Inside Seven
Current Issue: September 2014
The Noise and Vibration Unit, from left to right:
Aye Htoon, Quyen Tran, Roland Cerna, Samia Soueidan, Irene Wong, Jin Lee, Arnold Parmar. Inderjit Dhaliwal is missing from the photo.

The Sound and the Fury: Noise Unit Keeps Construction Clatter (and Complaints) in Check
by  Kelly Markham
Issue Date: 06/2011

If there’s construction, there’s construction noise – and probably noise complaints. The Noise and Vibration Unit ensures that the din doesn’t exceed allowable levels. The key number: 86 decibels.

[Click on photos to enlarge and read captions.]

You can’t see it, you can’t feel it, and it won’t make you late for work the way a closure might. And yet, it’s the source of one of the most common construction-related complaints District 7 receives. This fleeting, intangible irritant is noise. There is no construction without construction noise – much to the chagrin of those who live near freeway projects and find themselves listening to heavy equipment at odd hours. But what many people don’t realize is that construction noise is subject to countless federal, state and local regulations aimed at keeping it in check.

In District 7, the Noise and Vibration Unit is responsible for ensuring that Caltrans projects comply with those regulations – and many more related to traffic noise.

“Most projects come through our branch as part of the environmental process. We determine what noise studies are necessary, perform the studies, and determine feasible and reasonable solutions to mitigate or abate noise impacts,” said Senior Transportation Engineer Jin Lee, who has headed up the eight-person unit for more than 10 years. “We take measurements and create models that predict how much noise a freeway improvement might generate in 25 to 35 years.”

And that's the unit's primary focus: performing traffic noise impact studies and designing abatement and migitation measures, mostly for future projects. But the unit is also responsible for handling noise complaints stemming from projects currently under construction.

Generally speaking, every project has a specification that addresses construction noise. Usually the specification states that, to comply with federal and state regulations, construction equipment must not exceed 86 decibels from 50 feet away between 9 p.m. and 6 a.m. To give you a sense of how loud that is, a pickup truck going 50 miles per hour at 50 feet away registers about 70 decibels. Adding 10 decibels doubles the apparent noise level.

More complex projects may have a more detailed specification. For example, a contractor may be required to have trained staff on hand to take noise measurements on a pre-set schedule, ensuring that the maximum allowable levels are not exceeded.

Certain construction operations are more likely to generate complaints than others because they’re particularly loud, like pile driving and jackhammering, or particularly annoying, like backup alarms bleating into the predawn darkness. Demo work can also be problematic, as can projects with multiple noisy operations occurring simultaneously.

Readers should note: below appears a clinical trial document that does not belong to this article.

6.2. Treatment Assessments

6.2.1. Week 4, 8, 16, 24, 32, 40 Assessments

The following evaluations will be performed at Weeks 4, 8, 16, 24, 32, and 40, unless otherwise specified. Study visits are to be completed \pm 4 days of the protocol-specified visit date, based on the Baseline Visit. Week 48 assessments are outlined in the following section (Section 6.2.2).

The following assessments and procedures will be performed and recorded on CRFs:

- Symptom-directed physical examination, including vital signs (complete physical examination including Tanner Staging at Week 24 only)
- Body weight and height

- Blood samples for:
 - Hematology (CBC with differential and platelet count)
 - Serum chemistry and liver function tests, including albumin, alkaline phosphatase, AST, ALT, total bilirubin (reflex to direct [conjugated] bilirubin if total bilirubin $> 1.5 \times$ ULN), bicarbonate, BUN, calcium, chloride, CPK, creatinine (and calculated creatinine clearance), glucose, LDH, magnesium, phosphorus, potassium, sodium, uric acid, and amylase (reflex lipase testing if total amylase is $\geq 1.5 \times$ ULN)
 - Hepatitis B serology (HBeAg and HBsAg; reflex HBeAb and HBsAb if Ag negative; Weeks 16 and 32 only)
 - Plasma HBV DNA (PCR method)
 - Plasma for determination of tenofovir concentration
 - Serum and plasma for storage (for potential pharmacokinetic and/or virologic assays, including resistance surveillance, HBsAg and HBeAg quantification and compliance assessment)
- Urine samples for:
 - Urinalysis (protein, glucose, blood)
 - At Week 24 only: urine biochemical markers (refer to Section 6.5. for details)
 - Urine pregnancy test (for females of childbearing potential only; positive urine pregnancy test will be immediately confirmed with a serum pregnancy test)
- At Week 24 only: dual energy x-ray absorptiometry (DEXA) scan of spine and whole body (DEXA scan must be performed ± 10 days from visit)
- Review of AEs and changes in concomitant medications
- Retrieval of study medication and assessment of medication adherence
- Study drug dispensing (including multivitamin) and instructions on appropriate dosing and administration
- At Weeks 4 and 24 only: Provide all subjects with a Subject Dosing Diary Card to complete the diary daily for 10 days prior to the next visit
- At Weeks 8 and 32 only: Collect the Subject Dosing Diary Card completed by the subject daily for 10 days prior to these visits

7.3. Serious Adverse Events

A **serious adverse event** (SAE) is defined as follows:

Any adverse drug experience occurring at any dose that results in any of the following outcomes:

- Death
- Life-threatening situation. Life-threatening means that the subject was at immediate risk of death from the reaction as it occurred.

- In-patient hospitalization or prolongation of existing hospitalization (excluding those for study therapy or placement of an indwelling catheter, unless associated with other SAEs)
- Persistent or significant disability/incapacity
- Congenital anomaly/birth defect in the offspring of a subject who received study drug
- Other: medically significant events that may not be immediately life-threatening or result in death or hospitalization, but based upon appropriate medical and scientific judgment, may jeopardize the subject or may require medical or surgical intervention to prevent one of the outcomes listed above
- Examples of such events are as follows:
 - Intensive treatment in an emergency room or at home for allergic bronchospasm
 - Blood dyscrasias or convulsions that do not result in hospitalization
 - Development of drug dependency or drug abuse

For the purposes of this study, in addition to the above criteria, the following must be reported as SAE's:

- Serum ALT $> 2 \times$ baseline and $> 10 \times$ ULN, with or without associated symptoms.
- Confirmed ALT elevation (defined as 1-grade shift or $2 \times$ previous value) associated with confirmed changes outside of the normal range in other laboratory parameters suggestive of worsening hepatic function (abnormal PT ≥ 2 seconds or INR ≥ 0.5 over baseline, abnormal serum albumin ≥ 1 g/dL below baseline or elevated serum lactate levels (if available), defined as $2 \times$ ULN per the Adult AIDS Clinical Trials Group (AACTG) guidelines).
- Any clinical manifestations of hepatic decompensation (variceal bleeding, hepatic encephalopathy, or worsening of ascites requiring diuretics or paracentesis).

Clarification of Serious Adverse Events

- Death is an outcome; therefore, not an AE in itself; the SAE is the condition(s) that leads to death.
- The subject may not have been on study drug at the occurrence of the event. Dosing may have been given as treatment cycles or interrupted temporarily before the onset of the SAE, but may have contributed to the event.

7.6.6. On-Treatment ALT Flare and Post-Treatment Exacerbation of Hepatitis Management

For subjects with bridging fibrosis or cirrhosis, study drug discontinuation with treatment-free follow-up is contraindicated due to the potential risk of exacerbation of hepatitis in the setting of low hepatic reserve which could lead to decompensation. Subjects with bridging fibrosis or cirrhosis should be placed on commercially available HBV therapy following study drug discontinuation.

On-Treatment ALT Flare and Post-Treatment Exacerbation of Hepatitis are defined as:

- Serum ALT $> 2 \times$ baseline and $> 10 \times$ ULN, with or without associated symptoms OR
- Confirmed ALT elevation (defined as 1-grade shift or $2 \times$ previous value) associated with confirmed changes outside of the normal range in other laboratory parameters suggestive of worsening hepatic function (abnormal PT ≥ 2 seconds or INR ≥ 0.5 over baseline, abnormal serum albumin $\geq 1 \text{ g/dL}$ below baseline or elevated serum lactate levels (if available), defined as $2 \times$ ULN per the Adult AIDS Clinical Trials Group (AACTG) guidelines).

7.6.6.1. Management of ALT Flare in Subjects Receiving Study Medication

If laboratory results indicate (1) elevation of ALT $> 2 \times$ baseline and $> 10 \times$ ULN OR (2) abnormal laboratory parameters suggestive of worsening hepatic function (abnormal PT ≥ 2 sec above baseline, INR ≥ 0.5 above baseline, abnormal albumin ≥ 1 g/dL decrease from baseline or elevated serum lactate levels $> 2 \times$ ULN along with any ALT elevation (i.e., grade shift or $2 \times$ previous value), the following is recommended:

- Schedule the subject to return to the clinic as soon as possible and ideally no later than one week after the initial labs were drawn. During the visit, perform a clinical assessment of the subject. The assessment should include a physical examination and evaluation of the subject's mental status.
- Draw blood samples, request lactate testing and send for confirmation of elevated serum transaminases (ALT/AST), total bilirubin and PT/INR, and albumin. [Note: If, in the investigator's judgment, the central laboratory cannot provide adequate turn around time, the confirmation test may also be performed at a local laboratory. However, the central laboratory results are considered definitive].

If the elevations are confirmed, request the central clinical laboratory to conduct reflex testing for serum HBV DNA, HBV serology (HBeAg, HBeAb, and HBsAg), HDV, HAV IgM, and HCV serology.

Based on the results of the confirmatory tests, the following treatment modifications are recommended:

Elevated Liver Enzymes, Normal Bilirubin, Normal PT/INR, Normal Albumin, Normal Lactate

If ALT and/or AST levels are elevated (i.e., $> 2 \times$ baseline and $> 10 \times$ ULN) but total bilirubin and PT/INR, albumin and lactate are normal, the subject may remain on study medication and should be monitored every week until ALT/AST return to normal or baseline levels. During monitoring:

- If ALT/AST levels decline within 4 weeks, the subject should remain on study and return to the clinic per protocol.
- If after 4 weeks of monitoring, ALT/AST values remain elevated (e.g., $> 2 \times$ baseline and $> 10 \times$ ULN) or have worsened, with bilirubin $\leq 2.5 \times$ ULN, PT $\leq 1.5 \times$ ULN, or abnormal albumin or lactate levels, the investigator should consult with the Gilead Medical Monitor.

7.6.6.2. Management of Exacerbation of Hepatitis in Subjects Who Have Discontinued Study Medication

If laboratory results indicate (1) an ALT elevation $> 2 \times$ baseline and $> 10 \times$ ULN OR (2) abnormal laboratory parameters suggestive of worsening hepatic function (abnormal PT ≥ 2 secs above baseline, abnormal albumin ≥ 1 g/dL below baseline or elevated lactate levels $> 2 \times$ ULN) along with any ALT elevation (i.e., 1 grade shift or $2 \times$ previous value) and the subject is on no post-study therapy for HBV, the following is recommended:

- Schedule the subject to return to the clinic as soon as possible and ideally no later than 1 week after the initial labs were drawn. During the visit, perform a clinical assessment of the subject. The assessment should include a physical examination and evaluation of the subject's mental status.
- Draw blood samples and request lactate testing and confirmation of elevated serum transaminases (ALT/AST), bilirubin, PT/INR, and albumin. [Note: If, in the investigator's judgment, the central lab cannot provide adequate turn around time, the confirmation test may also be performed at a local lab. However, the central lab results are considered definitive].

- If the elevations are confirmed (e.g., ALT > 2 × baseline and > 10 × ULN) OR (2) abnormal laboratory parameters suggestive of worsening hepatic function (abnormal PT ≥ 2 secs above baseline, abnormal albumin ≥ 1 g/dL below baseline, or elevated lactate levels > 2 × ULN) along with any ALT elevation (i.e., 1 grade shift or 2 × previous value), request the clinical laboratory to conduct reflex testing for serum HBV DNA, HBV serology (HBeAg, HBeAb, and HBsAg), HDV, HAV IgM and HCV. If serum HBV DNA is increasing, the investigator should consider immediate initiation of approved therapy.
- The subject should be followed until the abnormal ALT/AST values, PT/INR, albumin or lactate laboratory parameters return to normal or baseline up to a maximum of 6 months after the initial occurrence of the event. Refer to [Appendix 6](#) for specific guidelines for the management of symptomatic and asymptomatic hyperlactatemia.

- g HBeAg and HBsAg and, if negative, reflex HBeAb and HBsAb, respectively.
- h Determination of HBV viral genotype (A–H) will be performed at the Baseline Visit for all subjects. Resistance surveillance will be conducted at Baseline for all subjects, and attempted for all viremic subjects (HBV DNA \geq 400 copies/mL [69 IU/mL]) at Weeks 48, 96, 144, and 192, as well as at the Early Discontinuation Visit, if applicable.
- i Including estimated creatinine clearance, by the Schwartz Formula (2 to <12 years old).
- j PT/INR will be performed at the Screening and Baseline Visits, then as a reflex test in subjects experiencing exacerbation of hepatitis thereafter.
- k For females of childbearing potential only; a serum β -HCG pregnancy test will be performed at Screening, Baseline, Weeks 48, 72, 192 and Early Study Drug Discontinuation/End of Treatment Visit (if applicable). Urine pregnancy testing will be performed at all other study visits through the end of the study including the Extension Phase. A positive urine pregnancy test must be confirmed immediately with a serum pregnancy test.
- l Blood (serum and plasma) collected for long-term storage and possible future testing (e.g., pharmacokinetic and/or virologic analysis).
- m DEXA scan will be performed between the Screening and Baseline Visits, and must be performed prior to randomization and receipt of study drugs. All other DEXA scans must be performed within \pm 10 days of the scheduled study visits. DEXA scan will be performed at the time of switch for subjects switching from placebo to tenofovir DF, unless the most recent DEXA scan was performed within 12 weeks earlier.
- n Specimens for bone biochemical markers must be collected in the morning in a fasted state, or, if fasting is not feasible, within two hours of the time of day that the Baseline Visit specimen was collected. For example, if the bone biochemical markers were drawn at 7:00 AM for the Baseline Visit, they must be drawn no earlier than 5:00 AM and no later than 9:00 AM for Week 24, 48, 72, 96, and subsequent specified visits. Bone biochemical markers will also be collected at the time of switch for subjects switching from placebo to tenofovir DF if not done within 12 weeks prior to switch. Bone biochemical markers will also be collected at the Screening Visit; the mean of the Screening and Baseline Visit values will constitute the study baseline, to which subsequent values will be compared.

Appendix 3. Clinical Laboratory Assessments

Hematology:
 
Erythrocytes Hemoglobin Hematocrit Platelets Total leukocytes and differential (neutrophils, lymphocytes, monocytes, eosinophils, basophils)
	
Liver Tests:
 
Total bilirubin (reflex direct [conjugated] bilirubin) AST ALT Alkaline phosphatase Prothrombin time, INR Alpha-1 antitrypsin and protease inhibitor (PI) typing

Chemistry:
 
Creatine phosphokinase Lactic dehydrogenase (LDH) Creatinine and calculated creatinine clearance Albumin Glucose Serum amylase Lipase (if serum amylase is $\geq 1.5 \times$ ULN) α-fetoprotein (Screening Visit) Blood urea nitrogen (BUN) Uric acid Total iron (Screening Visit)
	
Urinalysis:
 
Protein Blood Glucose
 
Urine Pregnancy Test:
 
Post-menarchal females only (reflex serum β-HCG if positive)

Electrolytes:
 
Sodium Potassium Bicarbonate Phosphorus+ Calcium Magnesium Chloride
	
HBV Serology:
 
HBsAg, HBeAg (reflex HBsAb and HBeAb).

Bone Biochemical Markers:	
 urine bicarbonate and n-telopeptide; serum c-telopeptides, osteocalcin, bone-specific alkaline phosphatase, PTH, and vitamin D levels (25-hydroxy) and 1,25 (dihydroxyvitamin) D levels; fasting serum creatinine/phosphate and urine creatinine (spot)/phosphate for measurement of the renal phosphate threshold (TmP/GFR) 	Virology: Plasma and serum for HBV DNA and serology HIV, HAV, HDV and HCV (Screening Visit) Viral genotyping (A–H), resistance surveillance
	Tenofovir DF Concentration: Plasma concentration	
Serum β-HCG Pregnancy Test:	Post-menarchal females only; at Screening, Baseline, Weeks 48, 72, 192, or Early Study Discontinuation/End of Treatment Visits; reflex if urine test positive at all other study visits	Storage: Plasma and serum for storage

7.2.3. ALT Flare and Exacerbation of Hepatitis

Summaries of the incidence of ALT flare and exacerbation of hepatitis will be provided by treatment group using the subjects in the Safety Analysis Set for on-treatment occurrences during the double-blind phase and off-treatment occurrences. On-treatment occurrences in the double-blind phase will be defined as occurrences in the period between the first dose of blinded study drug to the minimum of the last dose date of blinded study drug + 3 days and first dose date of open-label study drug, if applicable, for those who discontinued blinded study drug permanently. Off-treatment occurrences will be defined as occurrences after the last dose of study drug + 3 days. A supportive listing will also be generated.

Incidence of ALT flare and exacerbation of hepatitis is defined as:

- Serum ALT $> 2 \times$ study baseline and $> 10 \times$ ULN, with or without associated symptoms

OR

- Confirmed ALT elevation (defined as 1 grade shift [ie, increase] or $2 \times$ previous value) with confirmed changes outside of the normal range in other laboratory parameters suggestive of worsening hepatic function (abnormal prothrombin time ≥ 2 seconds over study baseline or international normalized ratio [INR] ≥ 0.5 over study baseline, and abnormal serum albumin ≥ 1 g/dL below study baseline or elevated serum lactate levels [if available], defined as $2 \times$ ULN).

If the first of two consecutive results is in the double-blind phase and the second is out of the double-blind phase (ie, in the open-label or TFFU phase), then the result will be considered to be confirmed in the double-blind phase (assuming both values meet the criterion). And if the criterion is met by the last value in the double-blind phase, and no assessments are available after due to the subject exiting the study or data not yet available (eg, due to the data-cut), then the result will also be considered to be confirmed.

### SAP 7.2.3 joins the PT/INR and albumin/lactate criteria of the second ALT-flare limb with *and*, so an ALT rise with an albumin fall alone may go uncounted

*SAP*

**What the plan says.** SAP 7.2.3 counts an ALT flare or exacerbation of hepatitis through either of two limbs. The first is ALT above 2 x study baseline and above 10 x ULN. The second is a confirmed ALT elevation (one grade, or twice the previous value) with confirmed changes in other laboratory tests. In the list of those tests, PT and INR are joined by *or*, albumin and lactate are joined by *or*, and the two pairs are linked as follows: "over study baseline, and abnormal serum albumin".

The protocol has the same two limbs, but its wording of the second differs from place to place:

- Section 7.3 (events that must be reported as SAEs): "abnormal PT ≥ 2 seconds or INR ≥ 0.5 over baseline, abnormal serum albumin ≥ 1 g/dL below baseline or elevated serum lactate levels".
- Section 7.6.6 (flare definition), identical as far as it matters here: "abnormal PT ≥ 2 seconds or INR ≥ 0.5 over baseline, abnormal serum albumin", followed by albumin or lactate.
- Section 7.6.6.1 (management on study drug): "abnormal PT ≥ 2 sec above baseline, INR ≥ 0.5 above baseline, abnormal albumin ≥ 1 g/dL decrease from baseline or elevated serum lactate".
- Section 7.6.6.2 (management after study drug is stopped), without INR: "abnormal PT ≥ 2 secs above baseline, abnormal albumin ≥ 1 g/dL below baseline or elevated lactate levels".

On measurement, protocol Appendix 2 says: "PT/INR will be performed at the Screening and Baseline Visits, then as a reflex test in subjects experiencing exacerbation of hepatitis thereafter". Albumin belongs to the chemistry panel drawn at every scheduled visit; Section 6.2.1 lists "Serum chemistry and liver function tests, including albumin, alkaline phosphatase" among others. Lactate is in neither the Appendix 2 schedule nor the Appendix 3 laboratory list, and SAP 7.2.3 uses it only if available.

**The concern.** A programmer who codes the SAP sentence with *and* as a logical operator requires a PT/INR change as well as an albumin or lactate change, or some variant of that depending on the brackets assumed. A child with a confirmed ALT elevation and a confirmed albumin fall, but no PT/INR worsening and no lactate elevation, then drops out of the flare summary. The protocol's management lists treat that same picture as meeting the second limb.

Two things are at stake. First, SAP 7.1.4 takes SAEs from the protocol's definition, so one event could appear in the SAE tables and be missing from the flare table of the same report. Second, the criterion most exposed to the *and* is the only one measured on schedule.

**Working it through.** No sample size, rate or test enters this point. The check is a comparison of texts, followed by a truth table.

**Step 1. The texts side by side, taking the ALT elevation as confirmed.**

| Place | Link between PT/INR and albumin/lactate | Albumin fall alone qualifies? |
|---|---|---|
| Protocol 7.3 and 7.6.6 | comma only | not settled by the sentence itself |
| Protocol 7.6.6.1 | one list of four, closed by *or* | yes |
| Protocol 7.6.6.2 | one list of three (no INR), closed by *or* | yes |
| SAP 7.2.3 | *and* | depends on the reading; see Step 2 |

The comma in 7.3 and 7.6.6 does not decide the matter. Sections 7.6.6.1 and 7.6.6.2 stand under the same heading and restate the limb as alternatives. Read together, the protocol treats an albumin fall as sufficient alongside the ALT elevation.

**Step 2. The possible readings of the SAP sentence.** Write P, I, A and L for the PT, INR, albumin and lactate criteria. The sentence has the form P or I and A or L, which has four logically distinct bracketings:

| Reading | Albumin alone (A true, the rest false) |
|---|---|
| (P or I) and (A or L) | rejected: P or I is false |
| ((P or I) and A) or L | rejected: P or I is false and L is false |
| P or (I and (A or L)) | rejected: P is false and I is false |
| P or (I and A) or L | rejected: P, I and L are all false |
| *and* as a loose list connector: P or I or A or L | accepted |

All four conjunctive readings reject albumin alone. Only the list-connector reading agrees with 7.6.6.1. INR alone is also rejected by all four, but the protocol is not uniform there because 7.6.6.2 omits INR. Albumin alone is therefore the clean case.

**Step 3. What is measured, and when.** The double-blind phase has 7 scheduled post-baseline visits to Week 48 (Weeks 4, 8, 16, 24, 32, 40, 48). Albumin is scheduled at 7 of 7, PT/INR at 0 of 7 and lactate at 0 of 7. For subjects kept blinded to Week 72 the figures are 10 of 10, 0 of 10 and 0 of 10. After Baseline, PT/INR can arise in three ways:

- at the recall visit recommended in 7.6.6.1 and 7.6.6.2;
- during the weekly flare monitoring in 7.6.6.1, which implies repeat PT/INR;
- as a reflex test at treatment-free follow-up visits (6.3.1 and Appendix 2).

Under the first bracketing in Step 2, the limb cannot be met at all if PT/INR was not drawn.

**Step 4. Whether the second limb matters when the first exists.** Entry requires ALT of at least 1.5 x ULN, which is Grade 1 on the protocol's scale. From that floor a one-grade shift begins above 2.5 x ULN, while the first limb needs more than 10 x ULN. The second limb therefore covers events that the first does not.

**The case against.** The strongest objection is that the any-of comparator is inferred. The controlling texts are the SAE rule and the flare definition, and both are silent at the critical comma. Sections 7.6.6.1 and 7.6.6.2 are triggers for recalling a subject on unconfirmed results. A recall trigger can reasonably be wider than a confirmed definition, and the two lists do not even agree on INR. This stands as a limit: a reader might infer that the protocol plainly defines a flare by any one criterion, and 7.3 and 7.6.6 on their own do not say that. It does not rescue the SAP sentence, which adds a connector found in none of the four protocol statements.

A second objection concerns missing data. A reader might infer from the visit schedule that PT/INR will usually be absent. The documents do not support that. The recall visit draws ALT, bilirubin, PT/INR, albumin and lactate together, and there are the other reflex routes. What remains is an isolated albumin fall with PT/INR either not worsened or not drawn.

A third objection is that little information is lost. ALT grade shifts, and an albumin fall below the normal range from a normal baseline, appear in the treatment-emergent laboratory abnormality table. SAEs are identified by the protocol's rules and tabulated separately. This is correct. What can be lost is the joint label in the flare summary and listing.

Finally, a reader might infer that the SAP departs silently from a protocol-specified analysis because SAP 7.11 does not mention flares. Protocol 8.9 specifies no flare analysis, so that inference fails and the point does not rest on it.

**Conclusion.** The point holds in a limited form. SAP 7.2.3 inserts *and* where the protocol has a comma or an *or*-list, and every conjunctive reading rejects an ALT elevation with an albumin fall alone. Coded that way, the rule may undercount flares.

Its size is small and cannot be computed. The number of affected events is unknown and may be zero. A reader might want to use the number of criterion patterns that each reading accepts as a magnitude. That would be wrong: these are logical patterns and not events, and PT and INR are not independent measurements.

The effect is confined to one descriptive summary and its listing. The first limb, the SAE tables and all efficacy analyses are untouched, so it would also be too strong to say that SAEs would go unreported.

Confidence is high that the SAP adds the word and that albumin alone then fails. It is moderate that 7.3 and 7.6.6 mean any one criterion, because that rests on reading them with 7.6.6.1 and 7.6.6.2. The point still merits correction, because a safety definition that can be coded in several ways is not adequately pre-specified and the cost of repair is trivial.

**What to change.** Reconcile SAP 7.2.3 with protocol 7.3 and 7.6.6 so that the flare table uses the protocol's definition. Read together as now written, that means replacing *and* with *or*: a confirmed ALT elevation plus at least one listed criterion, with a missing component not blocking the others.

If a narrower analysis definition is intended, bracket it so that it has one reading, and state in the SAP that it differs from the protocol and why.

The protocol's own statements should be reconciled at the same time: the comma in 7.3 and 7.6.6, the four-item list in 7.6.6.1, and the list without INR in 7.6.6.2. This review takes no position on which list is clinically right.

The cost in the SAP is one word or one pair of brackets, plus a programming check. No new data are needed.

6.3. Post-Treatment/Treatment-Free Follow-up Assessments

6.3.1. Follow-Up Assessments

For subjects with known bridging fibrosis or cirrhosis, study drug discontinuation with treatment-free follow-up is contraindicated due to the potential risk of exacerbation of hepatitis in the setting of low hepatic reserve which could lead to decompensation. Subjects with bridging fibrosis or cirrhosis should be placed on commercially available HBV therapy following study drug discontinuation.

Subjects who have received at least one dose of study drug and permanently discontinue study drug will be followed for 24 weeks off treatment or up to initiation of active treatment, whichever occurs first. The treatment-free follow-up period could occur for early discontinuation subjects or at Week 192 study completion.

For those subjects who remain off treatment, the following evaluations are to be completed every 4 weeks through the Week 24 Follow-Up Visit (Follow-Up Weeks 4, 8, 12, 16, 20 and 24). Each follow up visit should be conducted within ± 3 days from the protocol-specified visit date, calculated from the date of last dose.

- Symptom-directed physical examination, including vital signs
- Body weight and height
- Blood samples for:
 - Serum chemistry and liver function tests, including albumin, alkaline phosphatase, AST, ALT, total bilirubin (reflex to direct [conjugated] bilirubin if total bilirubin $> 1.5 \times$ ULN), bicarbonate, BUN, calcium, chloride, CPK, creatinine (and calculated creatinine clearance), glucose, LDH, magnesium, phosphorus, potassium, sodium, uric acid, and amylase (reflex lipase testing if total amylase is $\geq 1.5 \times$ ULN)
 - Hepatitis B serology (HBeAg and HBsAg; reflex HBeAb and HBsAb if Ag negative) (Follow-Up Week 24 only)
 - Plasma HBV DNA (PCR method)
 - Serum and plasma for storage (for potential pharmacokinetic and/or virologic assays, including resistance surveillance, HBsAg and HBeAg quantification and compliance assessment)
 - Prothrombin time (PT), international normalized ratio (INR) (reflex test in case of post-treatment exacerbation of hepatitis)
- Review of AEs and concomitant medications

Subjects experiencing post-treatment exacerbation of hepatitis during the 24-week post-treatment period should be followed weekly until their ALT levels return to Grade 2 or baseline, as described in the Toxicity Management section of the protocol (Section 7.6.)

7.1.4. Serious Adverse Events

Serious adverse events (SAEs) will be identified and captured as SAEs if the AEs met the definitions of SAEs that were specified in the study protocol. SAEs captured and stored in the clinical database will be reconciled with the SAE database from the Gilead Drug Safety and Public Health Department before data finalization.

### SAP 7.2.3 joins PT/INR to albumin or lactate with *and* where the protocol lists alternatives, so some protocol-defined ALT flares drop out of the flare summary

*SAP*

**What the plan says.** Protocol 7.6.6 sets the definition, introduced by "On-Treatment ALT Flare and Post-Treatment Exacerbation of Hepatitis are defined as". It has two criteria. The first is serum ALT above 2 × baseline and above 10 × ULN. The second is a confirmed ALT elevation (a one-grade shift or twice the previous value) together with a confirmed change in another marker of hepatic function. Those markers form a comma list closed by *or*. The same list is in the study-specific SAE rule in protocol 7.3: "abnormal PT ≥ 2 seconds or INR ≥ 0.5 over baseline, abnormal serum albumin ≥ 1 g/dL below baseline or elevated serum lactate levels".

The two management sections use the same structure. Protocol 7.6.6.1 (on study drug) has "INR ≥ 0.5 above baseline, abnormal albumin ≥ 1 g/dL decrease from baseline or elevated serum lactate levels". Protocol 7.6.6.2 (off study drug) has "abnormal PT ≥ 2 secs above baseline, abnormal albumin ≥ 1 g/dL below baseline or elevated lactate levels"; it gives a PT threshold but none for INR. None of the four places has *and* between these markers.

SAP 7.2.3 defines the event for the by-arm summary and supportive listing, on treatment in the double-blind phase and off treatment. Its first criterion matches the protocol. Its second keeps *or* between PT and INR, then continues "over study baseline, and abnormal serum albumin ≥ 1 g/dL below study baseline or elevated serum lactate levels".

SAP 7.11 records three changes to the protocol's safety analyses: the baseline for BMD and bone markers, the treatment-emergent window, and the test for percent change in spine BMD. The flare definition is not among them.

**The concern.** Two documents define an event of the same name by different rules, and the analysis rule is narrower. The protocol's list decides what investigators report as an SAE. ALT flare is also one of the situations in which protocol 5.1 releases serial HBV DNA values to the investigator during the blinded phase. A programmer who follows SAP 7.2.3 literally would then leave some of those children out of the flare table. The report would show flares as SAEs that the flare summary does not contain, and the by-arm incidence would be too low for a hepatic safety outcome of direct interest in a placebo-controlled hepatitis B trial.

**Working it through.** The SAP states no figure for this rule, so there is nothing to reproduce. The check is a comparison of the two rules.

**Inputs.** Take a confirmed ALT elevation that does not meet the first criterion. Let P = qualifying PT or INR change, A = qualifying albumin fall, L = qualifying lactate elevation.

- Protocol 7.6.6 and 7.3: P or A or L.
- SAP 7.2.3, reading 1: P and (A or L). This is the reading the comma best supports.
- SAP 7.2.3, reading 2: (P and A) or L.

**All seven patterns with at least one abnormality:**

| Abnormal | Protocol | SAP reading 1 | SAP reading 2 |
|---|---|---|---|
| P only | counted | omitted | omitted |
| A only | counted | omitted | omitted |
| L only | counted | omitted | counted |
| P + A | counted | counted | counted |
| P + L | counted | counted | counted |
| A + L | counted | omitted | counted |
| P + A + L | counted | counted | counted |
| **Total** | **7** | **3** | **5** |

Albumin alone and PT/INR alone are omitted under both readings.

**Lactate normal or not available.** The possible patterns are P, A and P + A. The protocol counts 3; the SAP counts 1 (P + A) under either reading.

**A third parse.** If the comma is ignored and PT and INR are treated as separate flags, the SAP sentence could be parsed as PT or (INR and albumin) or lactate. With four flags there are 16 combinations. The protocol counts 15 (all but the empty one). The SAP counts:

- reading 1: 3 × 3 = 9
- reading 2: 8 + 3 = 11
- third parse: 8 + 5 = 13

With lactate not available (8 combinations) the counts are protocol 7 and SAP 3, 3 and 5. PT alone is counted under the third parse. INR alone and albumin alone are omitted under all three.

If Lee receives a noise complaint, he sends a member of his team to the construction site during work hours with a portable noise instrument to take measurements. The instrument looks a bit like a large cell phone with a microphone on top, and is mounted on a tripod at ear level (see photo). Typically, the instrument will take a noise reading every 10 seconds for 24 hours.

When the investigation is complete, the construction office is given a report describing the results. If the contractor is not in compliance, Lee’s team will suggest mitigation measures, such as using newer (and less noisy) equipment, installing muffler systems, turning down the volume on backup alarms, or using sound blankets, which are heavy cloths hung around particularly loud operations to attenuate noise. Once the contractor implements the mitigation measures, Lee’s team revisits the site to verify compliance. If necessary – and very rarely – a project can be shut down until a contractor addresses problematic noise issues.

Some noise complaints stem more from an error of perception than excessive decibels. This happens occasionally when construction requires the removal of trees or other vegetation. Residents may complain that freeway noise is louder because the removed vegetation served as a sound buffer. But for vegetation to reduce noise, at minimum, the landscaping would need to have 16-foot evergreen trees (not deciduous) growing 100 feet deep, which doesn’t exist anywhere in District 7 and is almost unheard of on urban freeway systems.

“Typical freeway landscaping doesn’t reduce noise, though it does have a secondary psychological benefit – out of sight, out of mind,” said Lee. “People believe that if they can’t see it, they don’t hear it. But we’ve taken measurements before and after vegetation removal. There is no difference.”

So whether people actually hear excessive noise or just think they do, Lee and his team are on the job, keeping noise in check and putting ear drums at ease. He can’t guarantee a silent night, but he can keep it to 86 decibels.

A noise instrument is  mounted on a tripod at ear height near I-405 in the community of Bel Air Crest (part of the I-405 HOV design-build project). Transportation Engineer Arnold Parmar takes noise measurements at a resident's property in the City of Diamond Bar near SR-57 (part of the SR-57/SR-60 connector project).